lnHt = 0.786 + 0.5956 ( lnDBH )   ( p   <   0.0001 ;   R 2 = 0.69 )
  • Ht = Total tree height;
  • DBH = Diameter at breast height.
We also determined the species richness (number of species of trees and palms per plot) [100,101] and the importance value index (IVI) (Equation (12)) [100,102] since these variables can be interpreted as an indicator of conservation, ecosystem function and, therefore, diversity-related ecosystem services [23,25,26,27,28,103].
IVI = DoR + DR + FR
  • IVI = Importance index value;
  • DoR = Relative dominance;
  • DR = Relative density;
  • FR = Relative frequency.
The annual rate of net deforestation was calculated following the procedure specified by MAE [13] comparing the forest area at parish level between 2000–2008 and 2008–2016 and using Equation (13). We used land use and land cover maps from 2000, 2008 and 2016, which can be downloaded from the platform of the interactive environmental map provided by the Ministry of Environment of Ecuador (
Deforestation   rate = ( A 2 A 1 ) 1 / ( t 2     t 1 ) 1
  • A1 = Forest area at the beginning of the period;
  • A2 = Forest area at the end of the period.

2.2.2. Statistical Analysis

General mixed models were used to test the degradation effects. Analyses of variance (ANOVA LSD Fisher p ≤ 0.05) were performed considering the fixed effects conservation regime (IFC and non-IFC), forest type (old-growth, logged and succession forest) and their interaction. As random effects, we considered block and landscape. Assumptions of normality and homoscedasticity were evaluated, and criteria penalized likelihood (AIC–BIC) was applied to select the best model for AGC stocks (Mg C·ha−1), DOM (Mg C·ha−1), SOC (Mg C·ha−1), total carbon stocks (Mg C·ha−1), timber volume (m3 ha−1) and species richness. For AGC, DOM and timber volume outliers were excluded. We considered those plots as outliers which had a value greater than twice the standard deviation from the mean of each one of the forest types.
With regard to the hypothesis of deforestation, ANOVA was performed to check for statistical differences in annual rates of net deforestation between the periods 2000–2008 and 2008–2016 for IFC and non-IFC, respectively. Normality and homoscedasticity assumptions were evaluated.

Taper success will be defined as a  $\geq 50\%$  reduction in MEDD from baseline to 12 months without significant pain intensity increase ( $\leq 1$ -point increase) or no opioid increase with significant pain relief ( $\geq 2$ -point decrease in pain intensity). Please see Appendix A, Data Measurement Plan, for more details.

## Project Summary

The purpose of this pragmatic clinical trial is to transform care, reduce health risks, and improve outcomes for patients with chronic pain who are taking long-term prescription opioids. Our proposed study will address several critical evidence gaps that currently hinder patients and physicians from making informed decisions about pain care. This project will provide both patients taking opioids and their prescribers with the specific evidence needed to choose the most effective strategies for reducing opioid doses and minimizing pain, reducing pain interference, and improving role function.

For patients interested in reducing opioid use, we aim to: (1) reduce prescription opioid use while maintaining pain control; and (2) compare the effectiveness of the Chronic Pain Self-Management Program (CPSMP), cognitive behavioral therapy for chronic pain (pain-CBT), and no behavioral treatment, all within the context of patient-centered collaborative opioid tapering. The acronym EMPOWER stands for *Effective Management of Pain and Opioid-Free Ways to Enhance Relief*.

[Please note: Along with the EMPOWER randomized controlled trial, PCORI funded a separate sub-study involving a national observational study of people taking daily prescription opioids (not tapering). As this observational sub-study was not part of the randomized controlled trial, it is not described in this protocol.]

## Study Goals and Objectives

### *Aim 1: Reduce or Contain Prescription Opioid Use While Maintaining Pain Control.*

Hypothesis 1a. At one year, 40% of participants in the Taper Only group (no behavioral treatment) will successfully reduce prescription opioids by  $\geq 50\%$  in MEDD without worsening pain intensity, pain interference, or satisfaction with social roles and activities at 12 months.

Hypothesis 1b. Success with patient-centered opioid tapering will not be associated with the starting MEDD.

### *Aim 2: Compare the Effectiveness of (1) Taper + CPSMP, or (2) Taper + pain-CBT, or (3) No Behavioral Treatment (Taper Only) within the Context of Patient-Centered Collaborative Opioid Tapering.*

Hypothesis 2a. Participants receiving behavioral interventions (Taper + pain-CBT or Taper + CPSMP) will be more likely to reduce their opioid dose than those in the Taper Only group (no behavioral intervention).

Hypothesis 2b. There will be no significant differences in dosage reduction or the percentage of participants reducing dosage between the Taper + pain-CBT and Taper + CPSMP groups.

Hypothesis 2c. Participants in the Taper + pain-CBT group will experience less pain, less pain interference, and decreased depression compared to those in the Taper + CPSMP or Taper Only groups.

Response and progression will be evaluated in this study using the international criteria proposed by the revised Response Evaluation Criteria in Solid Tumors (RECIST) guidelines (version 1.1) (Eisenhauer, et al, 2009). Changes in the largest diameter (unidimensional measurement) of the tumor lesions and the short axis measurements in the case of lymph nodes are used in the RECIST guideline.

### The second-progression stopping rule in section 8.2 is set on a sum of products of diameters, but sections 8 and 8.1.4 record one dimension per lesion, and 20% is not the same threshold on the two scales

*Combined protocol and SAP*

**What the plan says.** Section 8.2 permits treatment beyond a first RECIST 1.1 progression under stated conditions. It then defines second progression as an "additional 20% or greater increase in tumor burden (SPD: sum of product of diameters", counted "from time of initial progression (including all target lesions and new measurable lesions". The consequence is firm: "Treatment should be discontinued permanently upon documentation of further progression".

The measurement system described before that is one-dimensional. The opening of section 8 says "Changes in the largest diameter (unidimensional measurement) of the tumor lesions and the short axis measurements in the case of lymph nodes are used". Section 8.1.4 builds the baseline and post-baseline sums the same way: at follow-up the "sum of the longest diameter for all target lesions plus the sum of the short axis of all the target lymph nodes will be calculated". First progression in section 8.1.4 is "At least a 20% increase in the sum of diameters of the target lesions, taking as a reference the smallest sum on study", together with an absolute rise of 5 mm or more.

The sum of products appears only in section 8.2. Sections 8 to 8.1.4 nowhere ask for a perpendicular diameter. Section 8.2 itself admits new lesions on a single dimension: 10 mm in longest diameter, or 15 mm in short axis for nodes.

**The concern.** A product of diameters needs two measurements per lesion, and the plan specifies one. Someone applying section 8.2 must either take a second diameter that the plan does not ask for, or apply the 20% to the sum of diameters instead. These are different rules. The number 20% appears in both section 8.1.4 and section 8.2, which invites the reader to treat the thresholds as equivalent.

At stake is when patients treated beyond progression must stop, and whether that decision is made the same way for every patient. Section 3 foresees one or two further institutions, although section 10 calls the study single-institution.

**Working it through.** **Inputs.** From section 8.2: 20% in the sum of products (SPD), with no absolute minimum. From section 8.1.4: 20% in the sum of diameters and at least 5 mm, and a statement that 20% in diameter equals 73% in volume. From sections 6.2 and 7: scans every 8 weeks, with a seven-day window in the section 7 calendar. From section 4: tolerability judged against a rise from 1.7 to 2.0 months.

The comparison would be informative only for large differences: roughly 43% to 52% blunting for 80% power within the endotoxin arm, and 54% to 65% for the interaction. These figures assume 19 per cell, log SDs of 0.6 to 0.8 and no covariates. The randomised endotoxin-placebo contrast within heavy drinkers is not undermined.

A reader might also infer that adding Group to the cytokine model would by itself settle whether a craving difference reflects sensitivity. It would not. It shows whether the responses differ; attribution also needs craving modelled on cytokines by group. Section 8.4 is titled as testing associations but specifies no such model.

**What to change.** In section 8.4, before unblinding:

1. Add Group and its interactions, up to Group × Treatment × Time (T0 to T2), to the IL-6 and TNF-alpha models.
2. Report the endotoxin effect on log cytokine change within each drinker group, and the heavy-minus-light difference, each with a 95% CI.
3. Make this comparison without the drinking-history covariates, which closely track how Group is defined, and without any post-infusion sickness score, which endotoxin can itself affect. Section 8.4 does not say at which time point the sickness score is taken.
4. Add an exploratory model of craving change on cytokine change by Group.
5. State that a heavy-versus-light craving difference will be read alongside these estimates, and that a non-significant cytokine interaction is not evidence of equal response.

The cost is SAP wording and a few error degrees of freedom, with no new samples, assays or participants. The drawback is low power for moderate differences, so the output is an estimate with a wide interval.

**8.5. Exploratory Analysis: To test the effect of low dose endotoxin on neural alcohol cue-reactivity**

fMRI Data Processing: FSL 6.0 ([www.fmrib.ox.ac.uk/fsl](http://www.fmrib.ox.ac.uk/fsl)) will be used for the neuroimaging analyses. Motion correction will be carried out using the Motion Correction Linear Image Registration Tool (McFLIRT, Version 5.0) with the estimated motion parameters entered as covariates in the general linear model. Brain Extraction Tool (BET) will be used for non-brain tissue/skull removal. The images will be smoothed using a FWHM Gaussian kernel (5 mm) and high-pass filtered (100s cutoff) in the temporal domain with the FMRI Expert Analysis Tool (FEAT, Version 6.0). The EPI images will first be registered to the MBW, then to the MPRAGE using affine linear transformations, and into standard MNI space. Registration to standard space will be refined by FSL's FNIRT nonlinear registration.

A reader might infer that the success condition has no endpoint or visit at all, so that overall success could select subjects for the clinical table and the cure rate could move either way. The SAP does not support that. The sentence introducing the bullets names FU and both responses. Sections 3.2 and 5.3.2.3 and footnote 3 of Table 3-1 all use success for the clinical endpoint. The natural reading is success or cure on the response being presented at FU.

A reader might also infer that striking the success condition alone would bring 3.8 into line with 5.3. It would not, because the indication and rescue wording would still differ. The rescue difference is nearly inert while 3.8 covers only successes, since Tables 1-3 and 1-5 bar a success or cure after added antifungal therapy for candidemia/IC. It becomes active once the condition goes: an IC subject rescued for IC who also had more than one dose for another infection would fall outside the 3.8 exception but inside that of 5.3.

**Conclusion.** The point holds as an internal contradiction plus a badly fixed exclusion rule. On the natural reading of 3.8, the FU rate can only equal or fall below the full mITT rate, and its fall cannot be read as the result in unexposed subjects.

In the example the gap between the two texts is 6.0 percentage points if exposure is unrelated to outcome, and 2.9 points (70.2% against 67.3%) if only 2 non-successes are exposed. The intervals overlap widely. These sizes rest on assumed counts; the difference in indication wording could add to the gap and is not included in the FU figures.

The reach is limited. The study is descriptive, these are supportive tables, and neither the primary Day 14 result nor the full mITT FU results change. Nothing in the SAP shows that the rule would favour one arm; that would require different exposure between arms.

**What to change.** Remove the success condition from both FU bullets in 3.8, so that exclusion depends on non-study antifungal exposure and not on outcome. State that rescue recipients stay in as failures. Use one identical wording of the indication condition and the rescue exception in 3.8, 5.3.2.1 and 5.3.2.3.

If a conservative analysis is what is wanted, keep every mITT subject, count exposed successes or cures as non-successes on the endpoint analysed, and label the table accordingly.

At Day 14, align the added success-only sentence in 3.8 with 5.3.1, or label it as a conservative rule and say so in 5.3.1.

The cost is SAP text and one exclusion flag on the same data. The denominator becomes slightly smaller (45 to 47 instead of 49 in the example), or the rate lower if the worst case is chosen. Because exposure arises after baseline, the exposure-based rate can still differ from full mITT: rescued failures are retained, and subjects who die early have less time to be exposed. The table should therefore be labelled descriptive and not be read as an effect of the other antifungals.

In addition, cluster analysis taking into account species importance index value (IVI, a measure of ecological importance) [100,102] was applied in order to evaluate the similarity of the forest types between IFC and non-IFC landscapes.

3. Results

3.1. Degradation

Regarding the hypothesis of ecosystem services’ degradation, we present analyses of variance for carbon stocks, total tree volume and species richness comparing IFC vs. non-IFC landscapes; as well as forest types and their interaction with and without IFC (Table 2, Figure 3 and Figure 4). In addition, we conducted a similarity analysis considering the IVI per species for the different forest types under IFC and non-IFC (Figure 5).
IFC vs. non-IFC landscapes did not show statistical effects on ecosystem services independently from the forest type in terms of carbon stocks, timber volume and species richness (Table 2). This implies that IFC-regime does not have a general effect on carbon stocks, timber volume and species richness in forest landscapes across all forest types (old-growth, logged and successional forest).

3.1.1. Influence of Forest Types on Ecosystem Services Degradation

In this section, we analyze potential degradation effects of logging activities and the restoration potential of successional forests in comparison to old-growth forests. The following results show means by forest types independent of whether plots were located in IFC or non-IFC landscapes.
There were statistical differences (p ≤ 0.05) between old-growth, logged and successional forest with respect to AGC, total carbon, timber volume and species richness (Table 2). These results show that there is a degradation of ecosystem services (carbon and volume) and species richness in the logged forest when compared to old-growth forest (Figure 3). In the case of DOM, there is a significant difference at p ≤ 0.10. SOC did not show significant differences (Table 2). Old-growth forest had the highest mean of AGC with 166 Mg C·ha−1, followed by logged forest with 113 Mg C·ha−1 and successional forest with 93 Mg C·ha−1.
Total carbon stocks were about 237 Mg C·ha−1 for old-growth forest, 177 Mg C·ha−1, for logged forest and 153 Mg C·ha−1 in the successional forest. As expected, timber volume was higher in the old-growth forest with 387 m3 ha−1 as well as statistically different from logged (265 m3 ha−1) and successional forest (228 m3 ha−1). DOM across the forest types was between 10–12 Mg C·ha−1, whereas SOC for all forest types ranged between 48–53 Mg C·ha−1 (Table A6).